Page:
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4 Ways Retailers Must Protect Consumer Privacy Under GDPR

Organizations are changing their data and business practices to adapt to the EU’s privacy regulation.

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Retailers that do business in the European Union are settling in to the new normal of operating under the privacy and security provisions of the General Data Protection Regulation. In the early days, retail IT teams paid significant attention to the structure of their back-end systems, trying to understand how to modify them to meet GDPR requirements.

With most of that work in the rear-view mirror, organizations are now shifting their attention to understanding the different consumer rights afforded under the regulation. Let’s take a look at four specific requirements: obtaining and tracking consumer consent; fulfilling requests to access information; complying with the right to be forgotten; and discarding unnecessary data.

Obtaining and Tracking Consent

One of the fundamental principles of GDPR is that organizations must obtain explicit consent from consumers before collecting, using or sharing personal information about them. While this sounds straightforward, the implementation details become tricky. Most retailers understand that they should obtain consent when a user creates a new account, but they might not know that this consent must be periodically renewed. GDPR doesn’t offer a prescriptive time period for these renewals, but the general idea is that consent must be renewed whenever there is a change in data handling practices or a break in the continuing relationship between a consumer and the retailer. To play it safe, retailers might consider implementing a standardized six-month consent renewal process.

Complying with the Right to Access Information

Under GDPR, consumers have the right to access any personal information that retailers maintain about them. In most cases, customer requests are satisfied by the existing systems that retailers use to provide customer information, such as the My Account section of a website. However, retailers must also provide access to the internal information they track about individual consumers, such as user activity on websites that’s used to build customer profiles.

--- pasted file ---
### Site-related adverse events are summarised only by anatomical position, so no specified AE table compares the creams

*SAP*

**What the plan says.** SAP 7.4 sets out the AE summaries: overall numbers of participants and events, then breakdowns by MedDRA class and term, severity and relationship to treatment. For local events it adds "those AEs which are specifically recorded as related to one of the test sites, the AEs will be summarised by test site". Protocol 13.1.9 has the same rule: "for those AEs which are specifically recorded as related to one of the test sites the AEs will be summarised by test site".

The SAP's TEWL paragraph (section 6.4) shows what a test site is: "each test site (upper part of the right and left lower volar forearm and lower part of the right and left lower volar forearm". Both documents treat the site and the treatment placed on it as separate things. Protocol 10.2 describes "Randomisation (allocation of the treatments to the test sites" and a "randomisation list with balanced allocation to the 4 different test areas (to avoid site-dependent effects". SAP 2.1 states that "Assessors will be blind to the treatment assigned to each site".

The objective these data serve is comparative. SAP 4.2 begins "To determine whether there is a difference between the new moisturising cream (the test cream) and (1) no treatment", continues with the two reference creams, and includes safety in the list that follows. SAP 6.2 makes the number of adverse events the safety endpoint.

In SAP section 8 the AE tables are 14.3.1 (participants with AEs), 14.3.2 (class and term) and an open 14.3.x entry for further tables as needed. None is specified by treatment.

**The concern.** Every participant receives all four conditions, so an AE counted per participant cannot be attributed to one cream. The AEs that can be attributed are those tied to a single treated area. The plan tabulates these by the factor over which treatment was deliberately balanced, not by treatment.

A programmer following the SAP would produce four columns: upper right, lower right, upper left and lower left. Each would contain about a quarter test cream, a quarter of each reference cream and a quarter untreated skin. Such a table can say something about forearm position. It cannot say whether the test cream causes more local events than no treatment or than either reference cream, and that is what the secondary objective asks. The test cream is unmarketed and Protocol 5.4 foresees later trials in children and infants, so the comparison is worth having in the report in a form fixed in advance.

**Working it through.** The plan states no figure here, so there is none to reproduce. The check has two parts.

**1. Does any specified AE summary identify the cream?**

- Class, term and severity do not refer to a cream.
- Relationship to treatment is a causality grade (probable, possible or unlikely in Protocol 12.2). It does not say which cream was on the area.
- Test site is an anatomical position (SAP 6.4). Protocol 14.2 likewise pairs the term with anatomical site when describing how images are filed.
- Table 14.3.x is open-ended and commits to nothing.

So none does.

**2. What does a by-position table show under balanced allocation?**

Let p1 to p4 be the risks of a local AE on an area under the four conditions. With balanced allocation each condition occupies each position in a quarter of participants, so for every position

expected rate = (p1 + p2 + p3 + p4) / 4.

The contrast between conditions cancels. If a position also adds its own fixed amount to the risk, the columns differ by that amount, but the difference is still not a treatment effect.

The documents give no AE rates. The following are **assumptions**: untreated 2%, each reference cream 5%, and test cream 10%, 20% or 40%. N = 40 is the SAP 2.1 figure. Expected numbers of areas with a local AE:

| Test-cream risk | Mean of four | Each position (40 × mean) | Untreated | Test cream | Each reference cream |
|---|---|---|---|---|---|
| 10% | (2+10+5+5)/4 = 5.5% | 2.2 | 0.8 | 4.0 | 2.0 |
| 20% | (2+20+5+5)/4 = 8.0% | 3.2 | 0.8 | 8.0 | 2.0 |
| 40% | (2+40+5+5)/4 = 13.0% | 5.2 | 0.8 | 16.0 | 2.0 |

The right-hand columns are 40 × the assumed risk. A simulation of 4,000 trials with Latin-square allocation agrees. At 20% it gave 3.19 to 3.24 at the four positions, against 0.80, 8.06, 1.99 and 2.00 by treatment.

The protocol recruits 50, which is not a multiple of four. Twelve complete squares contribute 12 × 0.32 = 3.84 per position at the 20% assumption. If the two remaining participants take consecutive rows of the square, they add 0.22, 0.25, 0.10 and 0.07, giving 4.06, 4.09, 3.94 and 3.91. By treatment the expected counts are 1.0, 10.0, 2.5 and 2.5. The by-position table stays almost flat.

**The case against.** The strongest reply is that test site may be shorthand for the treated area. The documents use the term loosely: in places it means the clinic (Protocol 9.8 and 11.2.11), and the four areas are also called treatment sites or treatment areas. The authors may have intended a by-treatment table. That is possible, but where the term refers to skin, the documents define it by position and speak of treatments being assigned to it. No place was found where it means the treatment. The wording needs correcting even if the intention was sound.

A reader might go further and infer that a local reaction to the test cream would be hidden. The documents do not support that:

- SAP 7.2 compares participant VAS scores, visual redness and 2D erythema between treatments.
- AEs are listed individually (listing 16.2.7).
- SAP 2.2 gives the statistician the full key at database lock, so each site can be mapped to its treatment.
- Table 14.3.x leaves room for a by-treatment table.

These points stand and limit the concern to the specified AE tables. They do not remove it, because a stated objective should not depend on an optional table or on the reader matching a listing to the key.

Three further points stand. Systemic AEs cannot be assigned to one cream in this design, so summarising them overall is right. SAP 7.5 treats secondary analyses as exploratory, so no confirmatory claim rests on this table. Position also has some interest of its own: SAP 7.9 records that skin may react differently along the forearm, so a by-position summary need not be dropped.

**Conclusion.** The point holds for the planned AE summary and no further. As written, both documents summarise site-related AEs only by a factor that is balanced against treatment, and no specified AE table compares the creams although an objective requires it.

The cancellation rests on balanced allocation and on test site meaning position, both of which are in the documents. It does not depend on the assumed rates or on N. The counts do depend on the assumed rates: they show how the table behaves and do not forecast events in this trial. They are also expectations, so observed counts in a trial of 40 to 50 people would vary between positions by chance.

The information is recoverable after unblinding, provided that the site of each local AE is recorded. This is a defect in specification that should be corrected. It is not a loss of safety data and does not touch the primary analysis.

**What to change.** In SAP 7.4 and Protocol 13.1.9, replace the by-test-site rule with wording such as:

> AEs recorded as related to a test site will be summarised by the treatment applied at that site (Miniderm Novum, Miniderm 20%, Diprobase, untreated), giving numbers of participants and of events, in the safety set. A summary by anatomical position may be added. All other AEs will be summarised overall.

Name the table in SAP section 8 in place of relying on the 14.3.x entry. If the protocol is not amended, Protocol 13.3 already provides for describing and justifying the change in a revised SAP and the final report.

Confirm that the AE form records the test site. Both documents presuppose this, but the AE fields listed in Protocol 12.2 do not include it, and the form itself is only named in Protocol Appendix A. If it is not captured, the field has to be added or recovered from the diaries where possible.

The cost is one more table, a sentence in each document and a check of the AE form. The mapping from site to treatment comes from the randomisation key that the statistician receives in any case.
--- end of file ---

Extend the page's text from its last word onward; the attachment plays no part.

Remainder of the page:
Implementing the Right to be Forgotten

The right to access information has a companion right — the right to be forgotten. Retailers must provide consumers with a mechanism to instruct the retailer to remove any personal information about them from the retailer’s records. The key here is understanding that this affects only the personal information of consumers. Retailers may choose to implement this right by maintaining placeholder accounts that have the personal information redacted to a point where the individual consumer is no longer identifiable (a practice commonly known as pseudonymization). This approach offers a balance that protects consumer privacy while preserving the integrity of business records.

Discarding Unnecessary Data

Another big change under GDPR: Retailers may retain information only as long necessary to meet the purposes for which the consumer consented. When that original purpose is no longer relevant, the retailer must either obtain renewed consent or discard the information. Of particular note, retailers may not retain information for the sole purpose of being able to react to a potential future request. This is a departure from the past practices of retailers, who typically opted to preserve as much information as possible in the interests of customer service and business analytics.

Want to learn more about how retailers can comply with GDPR requirements? Download the CDW white paper “How Retailers Can Deal with the New Reality of GDPR.”

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